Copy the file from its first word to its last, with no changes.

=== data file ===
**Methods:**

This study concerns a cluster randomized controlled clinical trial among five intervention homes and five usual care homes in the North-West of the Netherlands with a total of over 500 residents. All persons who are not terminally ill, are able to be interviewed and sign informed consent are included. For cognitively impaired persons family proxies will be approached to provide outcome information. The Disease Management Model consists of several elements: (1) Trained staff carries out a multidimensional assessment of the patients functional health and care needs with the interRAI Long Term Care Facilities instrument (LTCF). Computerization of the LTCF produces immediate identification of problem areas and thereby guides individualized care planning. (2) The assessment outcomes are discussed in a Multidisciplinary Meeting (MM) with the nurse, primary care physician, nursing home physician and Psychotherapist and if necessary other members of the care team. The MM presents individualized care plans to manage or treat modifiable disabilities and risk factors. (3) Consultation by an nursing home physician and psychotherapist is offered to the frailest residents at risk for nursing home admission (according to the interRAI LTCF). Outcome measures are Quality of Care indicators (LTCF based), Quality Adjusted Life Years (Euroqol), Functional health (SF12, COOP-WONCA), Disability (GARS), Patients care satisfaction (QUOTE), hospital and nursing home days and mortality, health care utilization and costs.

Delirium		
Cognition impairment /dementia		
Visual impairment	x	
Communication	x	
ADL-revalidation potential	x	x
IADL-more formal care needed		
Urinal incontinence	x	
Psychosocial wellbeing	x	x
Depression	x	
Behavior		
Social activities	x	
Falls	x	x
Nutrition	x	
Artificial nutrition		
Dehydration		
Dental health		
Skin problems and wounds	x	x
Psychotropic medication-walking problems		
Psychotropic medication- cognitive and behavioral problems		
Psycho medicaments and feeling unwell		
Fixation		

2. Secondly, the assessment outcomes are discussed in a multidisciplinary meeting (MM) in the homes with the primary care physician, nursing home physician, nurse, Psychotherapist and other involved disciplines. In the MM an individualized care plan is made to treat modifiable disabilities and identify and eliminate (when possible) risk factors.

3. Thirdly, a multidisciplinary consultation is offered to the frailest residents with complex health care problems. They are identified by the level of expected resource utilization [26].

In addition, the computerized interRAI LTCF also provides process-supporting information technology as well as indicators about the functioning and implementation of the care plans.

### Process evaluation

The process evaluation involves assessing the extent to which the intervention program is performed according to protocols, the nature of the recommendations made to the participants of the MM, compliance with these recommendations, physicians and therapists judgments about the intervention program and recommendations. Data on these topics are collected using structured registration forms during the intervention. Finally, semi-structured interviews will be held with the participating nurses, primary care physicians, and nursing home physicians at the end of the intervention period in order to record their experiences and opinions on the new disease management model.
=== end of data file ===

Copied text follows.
**Methods:**

This study concerns a cluster randomized controlled clinical trial among five intervention homes and five usual care homes in the North-West of the Netherlands with a total of over 500 residents. All persons who are not terminally ill, are able to be interviewed and sign informed consent are included. For cognitively impaired persons family proxies will be approached to provide outcome information. The Disease Management Model consists of several elements: (1) Trained staff carries out a multidimensional assessment of the patients functional health and care needs with the interRAI Long Term Care Facilities instrument (LTCF). Computerization of the LTCF produces immediate identification of problem areas and thereby guides individualized care planning. (2) The assessment outcomes are discussed in a Multidisciplinary Meeting (MM) with the nurse, primary care physician, nursing home physician and Psychotherapist and if necessary other members of the care team. The MM presents individualized care plans to manage or treat modifiable disabilities and risk factors. (3) Consultation by an nursing home physician and psychotherapist is offered to the frailest residents at risk for nursing home admission (according to the interRAI LTCF). Outcome measures are Quality of Care indicators (LTCF based), Quality Adjusted Life Years (Euroqol), Functional health (SF12, COOP-WONCA), Disability (GARS), Patients care satisfaction (QUOTE), hospital and nursing home days and mortality, health care utilization and costs.

Delirium		
Cognition impairment /dementia		
Visual impairment	x	
Communication	x	
ADL-revalidation potential	x	x
IADL-more formal care needed		
Urinal incontinence	x	
Psychosocial wellbeing	x	x
Depression	x	
Behavior		
Social activities	x	
Falls	x	x
Nutrition	x	
Artificial nutrition		
Dehydration		
Dental health		
Skin problems and wounds	x	x
Psychotropic medication-walking problems		
Psychotropic medication- cognitive and behavioral problems		
Psycho medicaments and feeling unwell		
Fixation		

2. Secondly, the assessment outcomes are discussed in a multidisciplinary meeting (MM) in the homes with the primary care physician, nursing home physician, nurse, Psychotherapist and other involved disciplines. In the MM an individualized care plan is made to treat modifiable disabilities and identify and eliminate (when possible) risk factors.

3. Thirdly, a multidisciplinary consultation is offered to the frailest residents with complex health care problems. They are identified by the level of expected resource utilization [26].

In addition, the computerized interRAI LTCF also provides process-supporting information technology as well as indicators about the functioning and implementation of the care plans.

### Process evaluation

The process evaluation involves assessing the extent to which the intervention program is performed according to protocols, the nature of the recommendations made to the participants of the MM, compliance with these recommendations, physicians and therapists judgments about the intervention program and recommendations. Data on these topics are collected using structured registration forms during the intervention. Finally, semi-structured interviews will be held with the participating nurses, primary care physicians, and nursing home physicians at the end of the intervention period in order to record their experiences and opinions on the new disease management model.